Ruptured aneurysm behind death of horse in Calgary Stampede training

A ruptured aneurysm was behind the sudden death of a horse taking part in chuckwagon training in the leadup to the Calgary Stampede, a necropsy indicates.

The aneurysm in the aorta ruptured near one of the kidneys, organisers of the Stampede reported.

Veterinarian Gord Atkins, from the University of Calgary.
Veterinarian Gord Atkins, from the University of Calgary.

The 12-year-old horse named Denny, belonging to the outfit of Reg Johnstone, collapsed and died on Tuesday after completing the team’s training run.

Denny, a thoroughbred, had been owned by Johnstone for about five years. He was acquired from another chuckwagon driver after his initial career as a racehorse in the Vancouver area.

Veterinarian Gord Atkins, from the University of Calgary, reported on the findings of the necropsy carried out by a pathologist at the university.

Atkins told journalists that Denny appeared to have a weakness in the aorta wall, possibly resulting from damage from a common equine parasite, strongylus vulgaris.

Atkins explained that, during one of its larval stages, the parasite migrates from the intestinal tract into the blood vessels, where it can cause problems. These can include clots or the potential weakening of an artery wall, which may then be susceptible to rupture.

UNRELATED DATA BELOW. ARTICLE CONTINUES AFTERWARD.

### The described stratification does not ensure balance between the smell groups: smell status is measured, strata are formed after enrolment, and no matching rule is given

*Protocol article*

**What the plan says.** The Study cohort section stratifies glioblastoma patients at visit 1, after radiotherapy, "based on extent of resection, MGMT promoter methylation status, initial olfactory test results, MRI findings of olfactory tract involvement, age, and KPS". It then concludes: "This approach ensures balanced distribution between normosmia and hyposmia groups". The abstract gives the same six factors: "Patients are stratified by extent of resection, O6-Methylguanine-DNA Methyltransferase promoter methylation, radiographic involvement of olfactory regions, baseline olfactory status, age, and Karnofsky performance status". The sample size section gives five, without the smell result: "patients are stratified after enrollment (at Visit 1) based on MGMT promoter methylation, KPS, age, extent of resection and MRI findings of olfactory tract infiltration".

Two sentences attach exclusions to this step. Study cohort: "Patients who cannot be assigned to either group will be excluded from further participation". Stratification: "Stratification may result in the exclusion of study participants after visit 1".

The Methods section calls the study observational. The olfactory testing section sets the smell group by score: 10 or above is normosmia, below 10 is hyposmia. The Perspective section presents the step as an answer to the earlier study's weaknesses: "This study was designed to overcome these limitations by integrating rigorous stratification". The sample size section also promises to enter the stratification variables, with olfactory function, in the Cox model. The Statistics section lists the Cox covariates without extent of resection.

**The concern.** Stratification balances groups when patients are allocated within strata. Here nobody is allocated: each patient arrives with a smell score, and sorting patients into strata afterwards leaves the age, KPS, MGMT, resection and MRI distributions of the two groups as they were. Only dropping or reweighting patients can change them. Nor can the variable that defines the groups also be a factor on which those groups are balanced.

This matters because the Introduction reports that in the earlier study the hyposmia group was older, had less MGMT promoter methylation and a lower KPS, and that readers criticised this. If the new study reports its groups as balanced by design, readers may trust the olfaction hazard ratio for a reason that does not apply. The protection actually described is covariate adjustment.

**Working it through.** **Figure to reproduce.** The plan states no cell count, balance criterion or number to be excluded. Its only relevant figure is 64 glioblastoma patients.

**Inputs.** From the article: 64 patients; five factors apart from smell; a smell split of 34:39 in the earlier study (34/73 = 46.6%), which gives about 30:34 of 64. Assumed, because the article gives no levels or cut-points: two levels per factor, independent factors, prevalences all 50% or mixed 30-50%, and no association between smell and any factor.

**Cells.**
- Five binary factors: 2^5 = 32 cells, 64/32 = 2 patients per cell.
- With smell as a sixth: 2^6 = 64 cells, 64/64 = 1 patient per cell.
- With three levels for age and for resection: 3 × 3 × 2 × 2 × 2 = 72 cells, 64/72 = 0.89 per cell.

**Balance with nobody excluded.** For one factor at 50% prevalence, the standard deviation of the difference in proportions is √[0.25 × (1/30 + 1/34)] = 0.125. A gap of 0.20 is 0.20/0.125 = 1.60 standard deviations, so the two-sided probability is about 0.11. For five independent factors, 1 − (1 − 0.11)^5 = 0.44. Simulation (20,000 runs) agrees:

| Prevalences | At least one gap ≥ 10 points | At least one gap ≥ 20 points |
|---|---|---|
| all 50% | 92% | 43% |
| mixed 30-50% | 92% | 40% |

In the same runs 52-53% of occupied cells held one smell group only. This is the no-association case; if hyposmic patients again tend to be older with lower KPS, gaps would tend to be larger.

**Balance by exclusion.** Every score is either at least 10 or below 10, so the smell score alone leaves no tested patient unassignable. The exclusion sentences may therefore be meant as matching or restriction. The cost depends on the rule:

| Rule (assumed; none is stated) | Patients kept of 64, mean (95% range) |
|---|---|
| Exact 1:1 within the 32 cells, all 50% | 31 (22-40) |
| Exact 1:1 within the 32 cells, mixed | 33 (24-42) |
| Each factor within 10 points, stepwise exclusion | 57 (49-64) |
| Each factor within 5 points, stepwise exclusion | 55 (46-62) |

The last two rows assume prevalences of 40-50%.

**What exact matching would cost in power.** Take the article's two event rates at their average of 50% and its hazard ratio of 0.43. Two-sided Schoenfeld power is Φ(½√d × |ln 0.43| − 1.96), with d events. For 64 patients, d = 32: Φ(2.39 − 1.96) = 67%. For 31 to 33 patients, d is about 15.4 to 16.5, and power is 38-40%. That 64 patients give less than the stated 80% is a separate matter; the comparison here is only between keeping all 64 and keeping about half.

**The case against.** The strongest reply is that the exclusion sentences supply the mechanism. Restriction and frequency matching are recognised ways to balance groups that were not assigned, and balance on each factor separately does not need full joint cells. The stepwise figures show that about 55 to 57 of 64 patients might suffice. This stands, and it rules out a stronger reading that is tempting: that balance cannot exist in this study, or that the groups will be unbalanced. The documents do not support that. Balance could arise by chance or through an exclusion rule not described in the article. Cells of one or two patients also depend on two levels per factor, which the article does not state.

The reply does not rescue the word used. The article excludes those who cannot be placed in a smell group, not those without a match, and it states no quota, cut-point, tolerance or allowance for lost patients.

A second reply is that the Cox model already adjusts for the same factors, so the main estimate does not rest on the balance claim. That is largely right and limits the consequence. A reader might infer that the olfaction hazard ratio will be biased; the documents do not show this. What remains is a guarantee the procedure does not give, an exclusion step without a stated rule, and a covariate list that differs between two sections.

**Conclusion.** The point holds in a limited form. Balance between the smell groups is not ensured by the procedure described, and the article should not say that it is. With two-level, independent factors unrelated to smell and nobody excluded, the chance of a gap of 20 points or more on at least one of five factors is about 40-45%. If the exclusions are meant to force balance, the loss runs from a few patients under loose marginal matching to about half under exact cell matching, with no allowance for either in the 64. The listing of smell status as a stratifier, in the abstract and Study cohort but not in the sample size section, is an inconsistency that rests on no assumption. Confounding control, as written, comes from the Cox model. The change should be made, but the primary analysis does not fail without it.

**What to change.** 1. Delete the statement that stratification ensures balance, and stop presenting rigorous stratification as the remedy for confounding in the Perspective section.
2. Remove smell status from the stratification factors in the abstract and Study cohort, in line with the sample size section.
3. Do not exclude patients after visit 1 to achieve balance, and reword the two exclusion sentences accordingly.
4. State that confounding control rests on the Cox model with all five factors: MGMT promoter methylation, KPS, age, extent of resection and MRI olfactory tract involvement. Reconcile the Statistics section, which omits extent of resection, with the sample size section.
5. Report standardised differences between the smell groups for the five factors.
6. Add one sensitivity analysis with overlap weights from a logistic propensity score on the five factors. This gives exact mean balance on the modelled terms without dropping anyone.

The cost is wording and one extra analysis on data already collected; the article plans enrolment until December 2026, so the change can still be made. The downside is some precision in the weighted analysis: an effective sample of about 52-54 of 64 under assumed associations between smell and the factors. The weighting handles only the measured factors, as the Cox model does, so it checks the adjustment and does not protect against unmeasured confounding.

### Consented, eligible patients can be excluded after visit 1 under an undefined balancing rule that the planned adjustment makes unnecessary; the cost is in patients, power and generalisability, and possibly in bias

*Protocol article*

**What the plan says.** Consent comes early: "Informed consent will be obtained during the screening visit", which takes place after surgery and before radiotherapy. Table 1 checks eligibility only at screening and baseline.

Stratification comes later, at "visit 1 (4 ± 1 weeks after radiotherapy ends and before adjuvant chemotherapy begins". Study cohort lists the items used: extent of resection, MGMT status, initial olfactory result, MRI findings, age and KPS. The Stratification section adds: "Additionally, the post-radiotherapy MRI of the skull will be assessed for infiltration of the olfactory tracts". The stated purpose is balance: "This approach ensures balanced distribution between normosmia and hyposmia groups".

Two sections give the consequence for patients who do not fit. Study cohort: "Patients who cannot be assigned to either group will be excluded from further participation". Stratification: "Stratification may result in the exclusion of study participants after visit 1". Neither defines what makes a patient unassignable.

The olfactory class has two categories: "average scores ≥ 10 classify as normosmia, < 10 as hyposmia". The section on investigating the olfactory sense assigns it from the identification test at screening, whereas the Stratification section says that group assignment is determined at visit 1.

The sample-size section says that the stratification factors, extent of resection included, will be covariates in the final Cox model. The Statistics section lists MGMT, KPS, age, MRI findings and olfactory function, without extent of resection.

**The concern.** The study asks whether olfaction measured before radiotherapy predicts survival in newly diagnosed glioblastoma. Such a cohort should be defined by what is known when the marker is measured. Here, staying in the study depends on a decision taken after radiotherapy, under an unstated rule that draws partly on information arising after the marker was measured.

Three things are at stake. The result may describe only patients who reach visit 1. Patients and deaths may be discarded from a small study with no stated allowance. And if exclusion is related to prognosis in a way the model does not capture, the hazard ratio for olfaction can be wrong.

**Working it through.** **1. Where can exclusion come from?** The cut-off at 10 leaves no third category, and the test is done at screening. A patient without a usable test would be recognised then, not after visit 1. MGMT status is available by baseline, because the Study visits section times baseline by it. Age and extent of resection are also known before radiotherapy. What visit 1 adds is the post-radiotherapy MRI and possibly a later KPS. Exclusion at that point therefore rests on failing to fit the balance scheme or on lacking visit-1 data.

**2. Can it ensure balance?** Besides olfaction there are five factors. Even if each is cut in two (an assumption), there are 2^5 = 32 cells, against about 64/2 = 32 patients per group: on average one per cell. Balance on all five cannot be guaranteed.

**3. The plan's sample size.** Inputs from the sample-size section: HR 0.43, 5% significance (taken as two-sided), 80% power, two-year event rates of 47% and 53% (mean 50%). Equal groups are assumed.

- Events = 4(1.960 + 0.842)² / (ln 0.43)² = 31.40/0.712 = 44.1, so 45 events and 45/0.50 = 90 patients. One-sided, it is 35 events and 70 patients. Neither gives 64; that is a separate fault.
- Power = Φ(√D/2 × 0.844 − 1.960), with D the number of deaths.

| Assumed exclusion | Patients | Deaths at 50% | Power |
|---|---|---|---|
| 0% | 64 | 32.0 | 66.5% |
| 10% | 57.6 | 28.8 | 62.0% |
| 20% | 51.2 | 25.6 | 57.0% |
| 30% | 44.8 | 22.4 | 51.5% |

Denny, he said, had been an unbelievably fit and healthy looking horse.

Unfortunately, he said, there was no way of identifying the potential threat and the condition would not have affected Denny’s health in any way until its rupture.

Even a total body MRI would not have been able to identify the problem, he said.

Atkins said horses at this level were subject to comprehensive parasite management programs.

“I can tell you that these horses here … they use very extensive deworming programs.

“I think wherever you have horses you have parasites like this.

“It’s all about nutrition management; it’s about deworming management

“I would consider these drivers to be managing at the highest level, but we still can’t eliminate that [threat] completely.”

Atkins said detailed microscopic examination of the tissue at the site of the aneurysm was planned to see if it could be confirmed that the weakening was a result of  parasite damage.


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